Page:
Lack of Online Grocery Options Drives Focus to In-Store Customer Service
Oct 26, 2012
For today’s consumers, grocery shopping primarily remains an in-store task. The lack of online options drives customers into physical locations, making service a key differentiator for grocers.
Failed online ventures emphasize the limited market options for supermarkets, as seen in 2001 when online grocer Webvan filed for bankruptcy after failing to convert and sustain a strong following of online buyers.
But the lack of online options does not alleviate grocers from the pressures of competition.
Customer experience remains a dominant focus for supermarkets, as they strive to satisfy shoppers every time they enter a store.
For grocers, big crowds and long checkout lines are two of the biggest concerns, according to the 24,000 respondents of Consumer Reports’ 2012 supermarket survey.
But high-tech in-store solutions are becoming effective tools to manage crowds, shorten checkout lines and keep customers happy.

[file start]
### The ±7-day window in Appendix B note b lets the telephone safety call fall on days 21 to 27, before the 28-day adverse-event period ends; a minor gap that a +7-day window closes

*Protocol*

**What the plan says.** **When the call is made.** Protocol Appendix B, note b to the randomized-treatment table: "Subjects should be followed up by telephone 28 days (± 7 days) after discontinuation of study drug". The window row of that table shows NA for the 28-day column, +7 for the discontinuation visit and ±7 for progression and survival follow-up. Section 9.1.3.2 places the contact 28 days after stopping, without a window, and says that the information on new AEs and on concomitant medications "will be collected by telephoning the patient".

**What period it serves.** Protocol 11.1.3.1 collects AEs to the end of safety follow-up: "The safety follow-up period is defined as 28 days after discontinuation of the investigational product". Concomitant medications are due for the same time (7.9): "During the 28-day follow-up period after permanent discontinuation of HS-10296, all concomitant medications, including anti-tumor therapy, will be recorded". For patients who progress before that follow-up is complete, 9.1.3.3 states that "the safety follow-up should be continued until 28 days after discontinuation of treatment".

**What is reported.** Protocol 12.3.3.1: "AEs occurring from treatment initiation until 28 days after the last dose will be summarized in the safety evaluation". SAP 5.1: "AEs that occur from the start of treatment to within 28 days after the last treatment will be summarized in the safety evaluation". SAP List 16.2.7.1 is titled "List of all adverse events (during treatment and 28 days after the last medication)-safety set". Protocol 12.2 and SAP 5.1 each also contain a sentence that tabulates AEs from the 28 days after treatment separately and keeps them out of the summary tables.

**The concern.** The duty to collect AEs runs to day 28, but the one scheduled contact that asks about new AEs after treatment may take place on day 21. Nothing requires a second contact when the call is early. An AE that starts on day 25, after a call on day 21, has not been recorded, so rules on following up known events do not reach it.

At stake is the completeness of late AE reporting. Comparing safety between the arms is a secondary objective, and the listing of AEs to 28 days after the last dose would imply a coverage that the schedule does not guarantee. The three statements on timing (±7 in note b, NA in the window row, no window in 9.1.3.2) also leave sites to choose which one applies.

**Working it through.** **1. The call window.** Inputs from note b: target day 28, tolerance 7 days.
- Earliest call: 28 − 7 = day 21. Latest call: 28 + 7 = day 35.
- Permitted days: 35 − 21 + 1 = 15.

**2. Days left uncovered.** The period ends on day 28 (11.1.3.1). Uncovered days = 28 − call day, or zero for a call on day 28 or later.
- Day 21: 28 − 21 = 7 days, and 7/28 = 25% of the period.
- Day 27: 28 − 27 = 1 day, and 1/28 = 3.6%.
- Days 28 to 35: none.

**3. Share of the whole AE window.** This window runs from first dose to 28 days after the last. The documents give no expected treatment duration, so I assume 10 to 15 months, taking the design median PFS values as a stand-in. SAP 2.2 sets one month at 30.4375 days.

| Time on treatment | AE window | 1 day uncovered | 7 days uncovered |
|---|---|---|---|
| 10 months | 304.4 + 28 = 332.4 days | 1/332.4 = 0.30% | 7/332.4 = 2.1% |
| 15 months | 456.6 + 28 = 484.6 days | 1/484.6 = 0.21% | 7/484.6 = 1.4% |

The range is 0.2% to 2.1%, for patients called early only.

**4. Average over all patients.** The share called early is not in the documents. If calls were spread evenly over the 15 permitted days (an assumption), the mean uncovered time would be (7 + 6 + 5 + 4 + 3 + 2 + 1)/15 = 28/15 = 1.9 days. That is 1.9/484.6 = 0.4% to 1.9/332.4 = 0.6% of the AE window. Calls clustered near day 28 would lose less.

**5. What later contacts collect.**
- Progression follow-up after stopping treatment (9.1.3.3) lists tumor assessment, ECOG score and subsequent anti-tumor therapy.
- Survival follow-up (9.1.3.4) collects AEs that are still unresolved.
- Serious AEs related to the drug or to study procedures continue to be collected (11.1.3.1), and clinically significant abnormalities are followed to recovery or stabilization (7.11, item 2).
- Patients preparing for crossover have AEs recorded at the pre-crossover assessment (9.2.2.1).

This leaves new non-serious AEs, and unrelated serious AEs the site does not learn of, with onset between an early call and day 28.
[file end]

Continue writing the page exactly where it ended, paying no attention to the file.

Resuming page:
Thermal-powered technology and checkout management systems can help grocers acquire new customers, retain them, and improve their shopping experiences.
Advanced technology can observe customer behavior and convert data into valuable footfall analytics – providing grocers with a roadmap for critical improvements. A thermal-powered checkout management system, for example, feeds grocers extensive data from non-intrusive infrared sensors installed over key points at the front end. Based on shopping patterns observed and learned over time, the system predicts how many staffed checkouts will be needed in 15- and 30-minute intervals.
In essence, thermal technology can translate to happier, more loyal customers and can improve bottom-line performance.